Kosher Chicken Salmonella Outbreak Causes 17 Illnesses, 1 Death
If you’re cooking up some Empire Kosher chicken for dinner tonight, be sure to cook your poultry thoroughly. On Thursday (August 30), the USDA's Food Safety and Inspection Service issued a “public health alert out of an abundance of caution” regarding raw whole chicken and raw chicken parts sold by the Empire Kosher brand.
According to the Centers for Disease Control and Prevention, 17 people in Maryland, New York, Pennsylvania and Virginia have been reported sick after consuming kosher chicken infected with salmonella between September 2017 and June 2018. Of those 17 people, eight have been hospitalized and one has died.
So should you throw out your kosher chicken in your fridge or freezer? Not so fast. There has been no recall issued as of now.
According to the CDC, the outbreak strain was identified in samples of raw chicken from two different chicken processing facilities. That means if you cook your chicken properly and practice basic food safety, you can avoid salmonellosis (the infection caused by the salmonella bacteria).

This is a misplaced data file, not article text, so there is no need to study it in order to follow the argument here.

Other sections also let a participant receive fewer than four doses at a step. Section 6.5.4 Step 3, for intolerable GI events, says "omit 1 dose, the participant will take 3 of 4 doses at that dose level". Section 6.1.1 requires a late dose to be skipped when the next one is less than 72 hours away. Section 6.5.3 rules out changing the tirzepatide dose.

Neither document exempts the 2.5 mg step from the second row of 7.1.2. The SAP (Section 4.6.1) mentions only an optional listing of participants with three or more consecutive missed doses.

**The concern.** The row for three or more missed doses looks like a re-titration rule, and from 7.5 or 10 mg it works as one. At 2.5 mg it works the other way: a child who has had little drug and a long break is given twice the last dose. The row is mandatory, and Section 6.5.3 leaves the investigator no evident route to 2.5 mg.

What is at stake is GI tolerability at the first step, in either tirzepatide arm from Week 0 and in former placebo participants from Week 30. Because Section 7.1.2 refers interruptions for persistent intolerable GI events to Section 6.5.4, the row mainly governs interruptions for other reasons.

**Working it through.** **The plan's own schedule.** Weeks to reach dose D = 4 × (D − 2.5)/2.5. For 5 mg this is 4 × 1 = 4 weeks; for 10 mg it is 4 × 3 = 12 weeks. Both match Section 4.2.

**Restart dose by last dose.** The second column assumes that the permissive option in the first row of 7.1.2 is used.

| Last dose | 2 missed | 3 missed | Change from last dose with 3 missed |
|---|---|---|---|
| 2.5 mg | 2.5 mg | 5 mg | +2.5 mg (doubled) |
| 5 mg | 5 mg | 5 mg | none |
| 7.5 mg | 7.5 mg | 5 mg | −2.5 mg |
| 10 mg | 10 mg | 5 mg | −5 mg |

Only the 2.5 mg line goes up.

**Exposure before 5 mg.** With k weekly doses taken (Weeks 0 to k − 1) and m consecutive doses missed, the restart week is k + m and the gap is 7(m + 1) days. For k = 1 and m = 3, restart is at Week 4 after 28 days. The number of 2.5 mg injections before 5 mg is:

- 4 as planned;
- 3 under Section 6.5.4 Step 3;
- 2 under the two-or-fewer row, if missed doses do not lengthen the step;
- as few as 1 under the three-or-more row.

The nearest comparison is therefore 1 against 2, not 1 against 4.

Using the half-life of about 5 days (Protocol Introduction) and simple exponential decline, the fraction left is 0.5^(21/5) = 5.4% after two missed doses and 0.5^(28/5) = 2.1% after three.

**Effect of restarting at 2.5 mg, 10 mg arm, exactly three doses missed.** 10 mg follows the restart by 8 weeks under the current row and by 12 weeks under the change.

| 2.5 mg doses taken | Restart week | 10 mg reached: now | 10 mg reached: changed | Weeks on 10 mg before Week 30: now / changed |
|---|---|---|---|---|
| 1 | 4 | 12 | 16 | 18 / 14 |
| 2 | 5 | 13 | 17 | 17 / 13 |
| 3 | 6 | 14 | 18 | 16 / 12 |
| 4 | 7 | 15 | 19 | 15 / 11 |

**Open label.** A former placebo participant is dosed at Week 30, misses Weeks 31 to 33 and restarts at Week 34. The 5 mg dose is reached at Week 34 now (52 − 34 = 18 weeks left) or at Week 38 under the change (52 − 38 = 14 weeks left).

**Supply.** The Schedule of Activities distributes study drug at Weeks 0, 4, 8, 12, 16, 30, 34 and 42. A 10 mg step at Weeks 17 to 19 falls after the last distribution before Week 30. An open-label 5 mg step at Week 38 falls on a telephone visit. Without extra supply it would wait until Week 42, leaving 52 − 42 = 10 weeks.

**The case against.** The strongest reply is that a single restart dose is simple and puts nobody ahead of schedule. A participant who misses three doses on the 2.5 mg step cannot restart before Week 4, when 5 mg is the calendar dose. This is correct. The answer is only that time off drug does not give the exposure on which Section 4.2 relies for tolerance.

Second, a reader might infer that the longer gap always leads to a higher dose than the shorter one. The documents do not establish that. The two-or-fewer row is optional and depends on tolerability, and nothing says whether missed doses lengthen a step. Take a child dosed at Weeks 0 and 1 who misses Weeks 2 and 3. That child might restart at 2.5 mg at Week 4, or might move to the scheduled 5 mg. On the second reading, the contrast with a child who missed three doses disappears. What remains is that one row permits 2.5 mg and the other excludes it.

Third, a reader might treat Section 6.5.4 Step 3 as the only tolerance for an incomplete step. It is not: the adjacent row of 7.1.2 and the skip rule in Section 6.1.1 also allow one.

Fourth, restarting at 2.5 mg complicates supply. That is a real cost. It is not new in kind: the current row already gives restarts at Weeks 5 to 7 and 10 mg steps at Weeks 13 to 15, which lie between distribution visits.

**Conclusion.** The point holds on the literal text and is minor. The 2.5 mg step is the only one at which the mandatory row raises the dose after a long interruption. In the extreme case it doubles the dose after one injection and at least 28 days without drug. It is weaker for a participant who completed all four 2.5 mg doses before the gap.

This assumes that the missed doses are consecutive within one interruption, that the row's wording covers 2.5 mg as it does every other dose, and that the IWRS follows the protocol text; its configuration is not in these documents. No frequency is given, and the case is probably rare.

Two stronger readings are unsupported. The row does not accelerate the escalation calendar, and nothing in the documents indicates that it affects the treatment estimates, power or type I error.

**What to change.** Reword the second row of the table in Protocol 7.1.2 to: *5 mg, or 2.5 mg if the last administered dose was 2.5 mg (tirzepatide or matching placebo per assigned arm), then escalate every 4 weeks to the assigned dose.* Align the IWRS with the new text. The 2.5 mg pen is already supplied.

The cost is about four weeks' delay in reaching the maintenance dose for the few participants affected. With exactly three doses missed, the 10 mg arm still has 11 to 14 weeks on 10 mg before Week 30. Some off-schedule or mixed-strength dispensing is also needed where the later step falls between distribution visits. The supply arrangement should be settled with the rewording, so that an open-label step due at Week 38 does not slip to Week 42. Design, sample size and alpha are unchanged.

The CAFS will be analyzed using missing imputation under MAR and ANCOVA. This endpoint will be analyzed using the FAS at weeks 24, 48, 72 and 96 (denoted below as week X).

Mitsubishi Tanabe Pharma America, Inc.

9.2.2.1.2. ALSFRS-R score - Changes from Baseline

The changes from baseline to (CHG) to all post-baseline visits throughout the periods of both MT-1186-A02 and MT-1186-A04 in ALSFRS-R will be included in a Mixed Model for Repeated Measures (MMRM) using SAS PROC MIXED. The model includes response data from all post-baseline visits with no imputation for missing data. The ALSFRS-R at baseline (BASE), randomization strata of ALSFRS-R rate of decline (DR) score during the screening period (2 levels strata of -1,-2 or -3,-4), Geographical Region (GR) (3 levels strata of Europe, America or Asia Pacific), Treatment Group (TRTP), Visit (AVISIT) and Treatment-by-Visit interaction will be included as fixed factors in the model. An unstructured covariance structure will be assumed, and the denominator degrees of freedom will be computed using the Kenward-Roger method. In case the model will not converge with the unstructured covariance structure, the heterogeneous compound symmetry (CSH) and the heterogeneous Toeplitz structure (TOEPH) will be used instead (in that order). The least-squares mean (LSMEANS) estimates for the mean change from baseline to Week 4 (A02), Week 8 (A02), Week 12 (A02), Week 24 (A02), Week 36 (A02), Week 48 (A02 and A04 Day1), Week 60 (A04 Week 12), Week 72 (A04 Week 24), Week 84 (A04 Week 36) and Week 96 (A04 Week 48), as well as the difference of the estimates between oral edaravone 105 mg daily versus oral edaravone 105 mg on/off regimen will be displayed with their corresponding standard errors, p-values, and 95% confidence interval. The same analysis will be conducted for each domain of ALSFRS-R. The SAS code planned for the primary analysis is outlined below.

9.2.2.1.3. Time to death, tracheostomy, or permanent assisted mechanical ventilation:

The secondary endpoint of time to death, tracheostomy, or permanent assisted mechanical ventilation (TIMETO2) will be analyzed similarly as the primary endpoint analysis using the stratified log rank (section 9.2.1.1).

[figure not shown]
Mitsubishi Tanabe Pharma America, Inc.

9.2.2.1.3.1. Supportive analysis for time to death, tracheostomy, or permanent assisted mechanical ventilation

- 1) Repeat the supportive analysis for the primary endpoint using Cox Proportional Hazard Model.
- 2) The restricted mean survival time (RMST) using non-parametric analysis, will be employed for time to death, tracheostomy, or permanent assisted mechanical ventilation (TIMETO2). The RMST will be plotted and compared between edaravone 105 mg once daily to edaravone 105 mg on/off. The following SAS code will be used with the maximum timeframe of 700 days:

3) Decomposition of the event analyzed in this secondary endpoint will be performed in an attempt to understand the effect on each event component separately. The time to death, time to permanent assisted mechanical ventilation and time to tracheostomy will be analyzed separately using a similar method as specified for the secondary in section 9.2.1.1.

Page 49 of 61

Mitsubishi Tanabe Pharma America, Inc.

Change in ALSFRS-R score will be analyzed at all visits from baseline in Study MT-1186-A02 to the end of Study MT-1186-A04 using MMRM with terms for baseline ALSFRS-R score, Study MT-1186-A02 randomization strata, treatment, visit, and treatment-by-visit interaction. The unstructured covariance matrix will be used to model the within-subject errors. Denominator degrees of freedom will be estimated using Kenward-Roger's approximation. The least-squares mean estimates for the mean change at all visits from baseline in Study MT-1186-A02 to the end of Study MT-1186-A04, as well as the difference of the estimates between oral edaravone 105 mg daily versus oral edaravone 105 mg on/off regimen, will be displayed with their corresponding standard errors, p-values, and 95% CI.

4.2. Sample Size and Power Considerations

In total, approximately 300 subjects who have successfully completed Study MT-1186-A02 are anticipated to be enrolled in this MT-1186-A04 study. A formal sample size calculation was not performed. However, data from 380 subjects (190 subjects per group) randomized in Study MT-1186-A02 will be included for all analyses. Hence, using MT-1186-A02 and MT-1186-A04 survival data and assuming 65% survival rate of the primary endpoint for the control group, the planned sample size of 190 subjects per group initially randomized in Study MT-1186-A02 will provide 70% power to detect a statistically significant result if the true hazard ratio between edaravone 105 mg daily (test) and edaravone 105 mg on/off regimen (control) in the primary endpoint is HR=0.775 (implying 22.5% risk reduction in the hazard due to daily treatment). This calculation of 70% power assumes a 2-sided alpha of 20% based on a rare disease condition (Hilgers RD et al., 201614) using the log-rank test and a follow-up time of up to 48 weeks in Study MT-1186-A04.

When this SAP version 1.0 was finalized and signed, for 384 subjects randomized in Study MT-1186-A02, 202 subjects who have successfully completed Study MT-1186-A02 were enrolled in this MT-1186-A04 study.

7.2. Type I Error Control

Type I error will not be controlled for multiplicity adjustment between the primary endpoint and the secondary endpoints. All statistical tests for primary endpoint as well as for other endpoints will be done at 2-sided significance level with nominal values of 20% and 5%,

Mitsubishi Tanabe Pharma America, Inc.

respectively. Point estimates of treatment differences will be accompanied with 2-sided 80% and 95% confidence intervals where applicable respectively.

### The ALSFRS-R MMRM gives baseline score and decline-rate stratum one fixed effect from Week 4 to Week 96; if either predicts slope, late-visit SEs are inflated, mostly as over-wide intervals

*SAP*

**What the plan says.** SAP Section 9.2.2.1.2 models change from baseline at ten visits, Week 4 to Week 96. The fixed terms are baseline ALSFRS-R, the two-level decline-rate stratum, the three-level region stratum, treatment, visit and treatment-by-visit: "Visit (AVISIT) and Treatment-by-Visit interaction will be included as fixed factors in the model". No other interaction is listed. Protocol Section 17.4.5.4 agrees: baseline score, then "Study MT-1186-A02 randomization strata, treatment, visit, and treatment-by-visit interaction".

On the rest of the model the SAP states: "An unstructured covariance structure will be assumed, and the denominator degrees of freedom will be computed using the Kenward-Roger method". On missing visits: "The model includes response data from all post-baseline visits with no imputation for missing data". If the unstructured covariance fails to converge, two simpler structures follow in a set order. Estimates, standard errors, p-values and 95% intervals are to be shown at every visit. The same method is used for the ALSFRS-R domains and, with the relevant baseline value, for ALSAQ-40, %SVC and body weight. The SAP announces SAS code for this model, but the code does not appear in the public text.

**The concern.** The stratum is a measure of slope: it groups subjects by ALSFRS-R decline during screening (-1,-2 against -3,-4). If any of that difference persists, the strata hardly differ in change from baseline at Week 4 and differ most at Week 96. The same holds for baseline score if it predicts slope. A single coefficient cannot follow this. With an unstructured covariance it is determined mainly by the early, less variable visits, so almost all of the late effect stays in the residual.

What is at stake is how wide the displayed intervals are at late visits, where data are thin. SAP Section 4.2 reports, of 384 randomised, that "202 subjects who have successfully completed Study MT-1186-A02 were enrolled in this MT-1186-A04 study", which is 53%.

Make sure to always cook your chicken parts and whole chickens to an internal temperature of 165 degrees. Not sure if your chicken is done? Use a food thermometer. You can also avoid cross-contamination by using a separate cutting board for raw chicken and other raw meats and being sure to wash hands, counters, cutting boards and cooking utensils thoroughly after using them to prepare raw chicken. Oh, and don’t wash your chicken.
Salmonella poisoning can cause diarrhea, fever and abdominal cramps that could last from four to seven days. Most people recover without medical treatment, but young children, the elderly and people with weakened immune systems may experience more severe reactions that could result in death. To find out what to do with that chicken now that you know how to prepare it safely, consider these 101 chicken recipes.